It was, from the start, an unusual setting for an official U.S. Senate event.  The first sign that Wednesday's session, billed as a roundtable on "The Impact of Mass Surveillance on the Digital Economy," would be an intensely personal one was that the dais, adorned with the U.S. Senate seal, was set up in a Silicon Valley gym. The same gym, in fact, where the session's convener, Sen. Ron Wyden (D-Ore.) -- Palo Alto High School class of '67 -- long held a school record of leading scorer in basketball.

Wyden, now better known as chairman of the Senate Finance Committee, was flanked by executives and lawyers from some of U.S. tech's biggest companies: Microsoft, Google, Facebook and Dropbox. He took the opportunity to slam National Security Agency surveillance work as part of an unacceptable "digital dragnet."

But the hour-long session quickly shifted from talk about the digital economy to the risks posed by government surveillance programs to human-to-human communications.

Google Chairman Eric Schmidt talked of visiting with German Chancellor Angela Merkel this summer and spending time in her East German hometown. Merkel, said Schmidt, reflected upon growing up in a surveillance state and pulled out her cellphone. Schmidt recalled the German leader saying, "What are they doing listening to my phone calls with my mother?" That, he added, "is how personal this is."

Of course, the case has frequently been made that the NSA disclosures and news of other law enforcement activities have hurt the ability of U.S. tech companies to compete abroad; Wyden himself cited a study from Forrester Research that found that surveillance concerns could cost U.S. companies a quarter of their foreign revenue by 2016.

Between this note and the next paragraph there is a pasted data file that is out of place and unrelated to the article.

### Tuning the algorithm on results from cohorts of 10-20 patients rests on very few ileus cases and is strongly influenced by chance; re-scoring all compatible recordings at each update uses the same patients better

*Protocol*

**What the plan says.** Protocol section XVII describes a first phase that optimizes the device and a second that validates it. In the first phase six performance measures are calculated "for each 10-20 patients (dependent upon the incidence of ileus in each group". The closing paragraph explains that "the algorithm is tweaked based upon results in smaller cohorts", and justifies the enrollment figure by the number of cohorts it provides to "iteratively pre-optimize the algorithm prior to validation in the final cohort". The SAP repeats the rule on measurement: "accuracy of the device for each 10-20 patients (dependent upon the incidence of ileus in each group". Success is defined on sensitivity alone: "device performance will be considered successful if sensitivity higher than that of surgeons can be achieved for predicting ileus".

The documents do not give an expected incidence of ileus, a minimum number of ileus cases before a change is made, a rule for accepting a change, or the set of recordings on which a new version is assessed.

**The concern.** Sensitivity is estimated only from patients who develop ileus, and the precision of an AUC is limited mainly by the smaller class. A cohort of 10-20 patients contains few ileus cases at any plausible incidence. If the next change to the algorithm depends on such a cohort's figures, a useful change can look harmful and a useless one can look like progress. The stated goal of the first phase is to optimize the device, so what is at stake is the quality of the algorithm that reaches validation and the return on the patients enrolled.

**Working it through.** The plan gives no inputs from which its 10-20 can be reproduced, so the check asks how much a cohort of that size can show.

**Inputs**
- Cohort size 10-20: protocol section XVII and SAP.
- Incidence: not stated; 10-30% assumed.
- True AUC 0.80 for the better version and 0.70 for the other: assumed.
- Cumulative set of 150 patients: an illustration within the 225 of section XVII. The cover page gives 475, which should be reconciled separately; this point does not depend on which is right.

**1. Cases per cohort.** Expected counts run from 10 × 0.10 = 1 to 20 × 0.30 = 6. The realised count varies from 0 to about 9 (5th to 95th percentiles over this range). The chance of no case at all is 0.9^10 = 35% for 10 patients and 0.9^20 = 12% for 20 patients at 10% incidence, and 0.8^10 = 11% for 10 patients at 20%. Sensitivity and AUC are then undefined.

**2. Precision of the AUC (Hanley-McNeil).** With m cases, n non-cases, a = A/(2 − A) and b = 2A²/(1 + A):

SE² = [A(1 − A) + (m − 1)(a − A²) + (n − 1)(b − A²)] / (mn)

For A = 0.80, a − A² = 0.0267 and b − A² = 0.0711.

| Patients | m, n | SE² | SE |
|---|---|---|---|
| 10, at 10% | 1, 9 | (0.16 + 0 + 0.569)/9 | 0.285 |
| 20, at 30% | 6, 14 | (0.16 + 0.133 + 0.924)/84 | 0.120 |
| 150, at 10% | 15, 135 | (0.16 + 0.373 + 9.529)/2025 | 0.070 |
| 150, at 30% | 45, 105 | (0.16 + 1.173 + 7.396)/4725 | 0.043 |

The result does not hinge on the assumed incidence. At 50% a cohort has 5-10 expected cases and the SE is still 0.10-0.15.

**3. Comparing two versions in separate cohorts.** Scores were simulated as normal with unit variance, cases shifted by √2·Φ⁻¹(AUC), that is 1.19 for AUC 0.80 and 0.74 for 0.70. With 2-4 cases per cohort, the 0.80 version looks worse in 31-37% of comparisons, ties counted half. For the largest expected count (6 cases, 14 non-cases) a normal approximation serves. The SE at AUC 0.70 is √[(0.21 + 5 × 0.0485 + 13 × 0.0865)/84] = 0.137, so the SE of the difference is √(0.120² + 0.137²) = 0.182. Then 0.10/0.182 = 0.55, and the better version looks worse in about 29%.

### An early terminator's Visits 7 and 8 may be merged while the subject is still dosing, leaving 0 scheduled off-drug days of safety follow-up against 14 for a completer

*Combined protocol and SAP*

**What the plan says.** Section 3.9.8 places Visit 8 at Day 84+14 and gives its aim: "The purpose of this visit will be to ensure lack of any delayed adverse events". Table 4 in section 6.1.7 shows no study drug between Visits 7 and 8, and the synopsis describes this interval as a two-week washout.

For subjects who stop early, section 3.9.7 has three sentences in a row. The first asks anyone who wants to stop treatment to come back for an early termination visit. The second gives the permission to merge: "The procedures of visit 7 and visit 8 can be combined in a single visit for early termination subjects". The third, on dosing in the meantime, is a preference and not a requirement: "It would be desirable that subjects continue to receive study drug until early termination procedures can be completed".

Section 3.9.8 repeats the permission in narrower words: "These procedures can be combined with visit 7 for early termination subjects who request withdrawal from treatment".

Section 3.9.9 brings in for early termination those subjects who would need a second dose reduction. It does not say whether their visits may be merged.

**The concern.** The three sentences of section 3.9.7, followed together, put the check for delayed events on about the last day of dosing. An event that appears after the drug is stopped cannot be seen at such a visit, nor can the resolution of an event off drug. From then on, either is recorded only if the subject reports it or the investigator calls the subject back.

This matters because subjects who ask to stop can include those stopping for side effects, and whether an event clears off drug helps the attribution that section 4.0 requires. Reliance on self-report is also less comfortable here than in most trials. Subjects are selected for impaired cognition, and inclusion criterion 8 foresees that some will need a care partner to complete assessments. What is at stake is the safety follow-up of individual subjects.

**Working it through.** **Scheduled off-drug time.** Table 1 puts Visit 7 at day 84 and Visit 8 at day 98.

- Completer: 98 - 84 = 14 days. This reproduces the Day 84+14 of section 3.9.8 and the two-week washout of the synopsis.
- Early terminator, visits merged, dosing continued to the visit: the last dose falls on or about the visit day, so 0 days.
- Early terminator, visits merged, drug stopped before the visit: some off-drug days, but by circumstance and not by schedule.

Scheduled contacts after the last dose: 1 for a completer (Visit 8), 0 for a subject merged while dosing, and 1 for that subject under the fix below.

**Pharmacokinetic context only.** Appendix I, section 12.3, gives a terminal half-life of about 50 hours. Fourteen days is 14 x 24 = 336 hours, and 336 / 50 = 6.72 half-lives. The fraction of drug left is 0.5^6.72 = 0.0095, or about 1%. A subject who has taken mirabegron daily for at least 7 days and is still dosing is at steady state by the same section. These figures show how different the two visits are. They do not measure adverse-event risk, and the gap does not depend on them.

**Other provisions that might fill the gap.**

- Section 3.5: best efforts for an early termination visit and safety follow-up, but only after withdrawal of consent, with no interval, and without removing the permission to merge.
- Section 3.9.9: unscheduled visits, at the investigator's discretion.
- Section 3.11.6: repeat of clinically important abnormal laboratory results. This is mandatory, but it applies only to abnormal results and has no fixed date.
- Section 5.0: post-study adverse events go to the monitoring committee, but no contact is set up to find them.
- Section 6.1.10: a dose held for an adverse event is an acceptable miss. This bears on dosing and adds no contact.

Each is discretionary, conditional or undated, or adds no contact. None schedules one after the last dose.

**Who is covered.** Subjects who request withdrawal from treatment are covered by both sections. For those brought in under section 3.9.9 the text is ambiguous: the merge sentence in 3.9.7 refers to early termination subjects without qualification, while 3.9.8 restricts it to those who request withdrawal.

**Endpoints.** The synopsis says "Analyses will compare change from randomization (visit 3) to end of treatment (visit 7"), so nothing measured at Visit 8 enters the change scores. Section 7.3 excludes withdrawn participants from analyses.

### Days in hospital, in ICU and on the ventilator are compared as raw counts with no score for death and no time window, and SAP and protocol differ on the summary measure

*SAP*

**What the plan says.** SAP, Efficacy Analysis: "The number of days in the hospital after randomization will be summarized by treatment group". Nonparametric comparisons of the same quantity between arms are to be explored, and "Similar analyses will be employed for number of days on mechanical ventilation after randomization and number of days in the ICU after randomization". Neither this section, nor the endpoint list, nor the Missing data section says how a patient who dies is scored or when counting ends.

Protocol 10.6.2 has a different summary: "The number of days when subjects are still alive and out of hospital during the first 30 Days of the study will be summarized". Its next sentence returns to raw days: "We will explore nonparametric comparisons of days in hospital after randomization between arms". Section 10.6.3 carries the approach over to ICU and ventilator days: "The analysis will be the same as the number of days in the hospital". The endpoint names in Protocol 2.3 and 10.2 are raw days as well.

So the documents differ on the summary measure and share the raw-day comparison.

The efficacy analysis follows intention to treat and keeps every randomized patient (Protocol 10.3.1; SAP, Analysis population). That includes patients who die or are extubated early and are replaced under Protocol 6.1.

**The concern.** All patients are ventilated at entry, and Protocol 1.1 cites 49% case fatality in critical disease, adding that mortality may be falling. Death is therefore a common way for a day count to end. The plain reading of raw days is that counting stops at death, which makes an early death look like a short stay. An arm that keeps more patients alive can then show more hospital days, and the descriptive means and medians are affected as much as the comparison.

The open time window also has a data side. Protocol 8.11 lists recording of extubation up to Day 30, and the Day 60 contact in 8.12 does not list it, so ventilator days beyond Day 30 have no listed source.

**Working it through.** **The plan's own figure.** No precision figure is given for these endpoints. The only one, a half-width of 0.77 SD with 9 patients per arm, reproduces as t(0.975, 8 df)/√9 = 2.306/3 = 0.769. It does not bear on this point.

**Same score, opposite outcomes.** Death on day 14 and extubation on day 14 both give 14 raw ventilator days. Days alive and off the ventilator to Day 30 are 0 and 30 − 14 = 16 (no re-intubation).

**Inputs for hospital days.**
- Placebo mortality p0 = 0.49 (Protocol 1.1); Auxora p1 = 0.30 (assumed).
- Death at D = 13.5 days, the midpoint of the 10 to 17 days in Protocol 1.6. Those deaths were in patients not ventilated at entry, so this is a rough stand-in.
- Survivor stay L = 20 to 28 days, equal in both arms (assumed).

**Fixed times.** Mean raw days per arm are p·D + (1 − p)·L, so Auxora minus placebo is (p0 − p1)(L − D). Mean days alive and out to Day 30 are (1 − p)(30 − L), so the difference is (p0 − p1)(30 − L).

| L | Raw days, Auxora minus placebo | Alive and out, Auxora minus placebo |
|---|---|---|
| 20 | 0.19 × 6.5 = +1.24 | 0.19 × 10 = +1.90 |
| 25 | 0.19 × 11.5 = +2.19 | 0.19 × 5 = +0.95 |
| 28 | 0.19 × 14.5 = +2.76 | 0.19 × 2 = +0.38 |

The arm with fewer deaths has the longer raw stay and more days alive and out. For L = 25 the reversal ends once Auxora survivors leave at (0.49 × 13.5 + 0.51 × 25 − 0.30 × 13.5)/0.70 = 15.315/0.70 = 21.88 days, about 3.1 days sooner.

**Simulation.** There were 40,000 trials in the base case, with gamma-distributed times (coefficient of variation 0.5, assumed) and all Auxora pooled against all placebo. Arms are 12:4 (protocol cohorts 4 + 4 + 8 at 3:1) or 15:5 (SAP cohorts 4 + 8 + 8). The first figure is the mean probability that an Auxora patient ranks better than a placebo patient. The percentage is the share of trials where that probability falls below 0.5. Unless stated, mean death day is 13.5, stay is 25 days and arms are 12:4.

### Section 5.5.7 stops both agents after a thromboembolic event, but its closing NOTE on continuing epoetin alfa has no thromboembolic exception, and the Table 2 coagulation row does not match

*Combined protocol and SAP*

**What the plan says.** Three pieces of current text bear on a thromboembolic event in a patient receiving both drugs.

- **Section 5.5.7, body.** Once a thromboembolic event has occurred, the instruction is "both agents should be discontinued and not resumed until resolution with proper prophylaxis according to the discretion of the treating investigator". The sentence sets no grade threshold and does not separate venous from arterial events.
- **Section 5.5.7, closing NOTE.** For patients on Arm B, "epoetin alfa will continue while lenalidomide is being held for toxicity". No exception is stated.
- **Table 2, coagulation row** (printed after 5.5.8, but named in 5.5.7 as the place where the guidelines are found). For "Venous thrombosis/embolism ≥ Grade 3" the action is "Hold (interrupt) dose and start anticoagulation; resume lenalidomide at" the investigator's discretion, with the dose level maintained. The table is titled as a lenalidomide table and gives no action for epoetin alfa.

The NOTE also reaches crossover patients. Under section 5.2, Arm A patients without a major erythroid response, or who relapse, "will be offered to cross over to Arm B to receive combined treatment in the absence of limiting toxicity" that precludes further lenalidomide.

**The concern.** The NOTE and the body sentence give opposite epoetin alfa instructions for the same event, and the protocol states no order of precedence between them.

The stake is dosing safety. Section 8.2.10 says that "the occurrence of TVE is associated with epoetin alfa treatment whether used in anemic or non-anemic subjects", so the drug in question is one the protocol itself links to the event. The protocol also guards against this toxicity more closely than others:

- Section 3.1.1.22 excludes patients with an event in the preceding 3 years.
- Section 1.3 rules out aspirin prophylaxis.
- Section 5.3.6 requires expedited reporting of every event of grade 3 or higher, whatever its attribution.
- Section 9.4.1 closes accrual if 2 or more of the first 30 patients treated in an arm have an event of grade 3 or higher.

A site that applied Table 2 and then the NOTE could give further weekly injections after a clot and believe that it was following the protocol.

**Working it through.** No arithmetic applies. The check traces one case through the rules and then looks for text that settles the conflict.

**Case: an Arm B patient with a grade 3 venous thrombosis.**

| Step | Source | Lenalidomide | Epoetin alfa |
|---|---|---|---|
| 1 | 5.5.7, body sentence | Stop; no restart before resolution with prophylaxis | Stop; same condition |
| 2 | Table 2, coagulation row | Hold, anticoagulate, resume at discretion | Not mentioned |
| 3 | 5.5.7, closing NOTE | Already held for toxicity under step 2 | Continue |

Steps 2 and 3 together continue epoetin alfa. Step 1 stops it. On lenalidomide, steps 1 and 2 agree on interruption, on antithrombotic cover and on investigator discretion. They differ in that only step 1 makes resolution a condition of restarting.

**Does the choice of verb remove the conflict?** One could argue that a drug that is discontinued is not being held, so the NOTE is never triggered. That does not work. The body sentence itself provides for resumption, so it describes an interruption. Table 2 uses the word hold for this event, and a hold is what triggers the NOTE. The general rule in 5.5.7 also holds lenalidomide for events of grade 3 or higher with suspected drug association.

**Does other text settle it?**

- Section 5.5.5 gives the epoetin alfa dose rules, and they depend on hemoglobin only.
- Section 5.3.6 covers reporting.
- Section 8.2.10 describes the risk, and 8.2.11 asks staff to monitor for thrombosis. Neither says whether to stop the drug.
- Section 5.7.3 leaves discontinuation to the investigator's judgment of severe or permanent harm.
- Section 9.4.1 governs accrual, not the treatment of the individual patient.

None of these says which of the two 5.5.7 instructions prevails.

And to be sure, there were economic worries in the air. Microsoft general counsel Brad Smith is wrestling with a court order that would require the company to turn over e-mails stored on Microsoft's servers in Ireland to U.S. law enforcement.

But Smith, too, did his best to humanize what's at stake. "The fundamental issue is pretty straightforward," he said. "It's all about trust. And it is personal to people. Just as people would not put their money in a bank they don't trust, they will be reluctant to store their personal information in a data center or on a phone that they don't trust. These issues have undermined people's trust in American technology, and that's a shame."

Along with Google's Schmidt and Microsoft's Smith, Wyden was joined by Facebook general counsel Colin Stretch, Dropbox general counsel Ramsey Homsany, and John Lily, a partner at the venture capital firm Greylock Partners.

Congress has been considering reforms to U.S. digital communication laws, particularly the USA FREEDOM Act. But those efforts have been slow going. With only a bare majority of Americans opposed to U.S. government anti-terrorism surveillance, the event was likely a preview of how the issue will be framed when Congress returns to session: as a personal affront to American citizens, to U.S.-based technology entrepreneurs and to the global community.

"The simplest outcome is we're going to end up breaking the Internet," said Google's Schmidt. Foreign governments, he said, are "eventually going to say, we want our own Internet in our country because we want it to work our way, and we don't want the NSA and these other people in it."

At that, Wyden turned to the crowd of his fellow Palo Alto High School Vikings, no doubt many of them accustomed to a global Internet and with cellphones, tablets and laptops at close reach in their backpacks, lockers or cars.

"For all of you students,"  Wyden said, "I hope you heard what Mr. Schmidt was talking about, 'cause that has huge implications for all of you."

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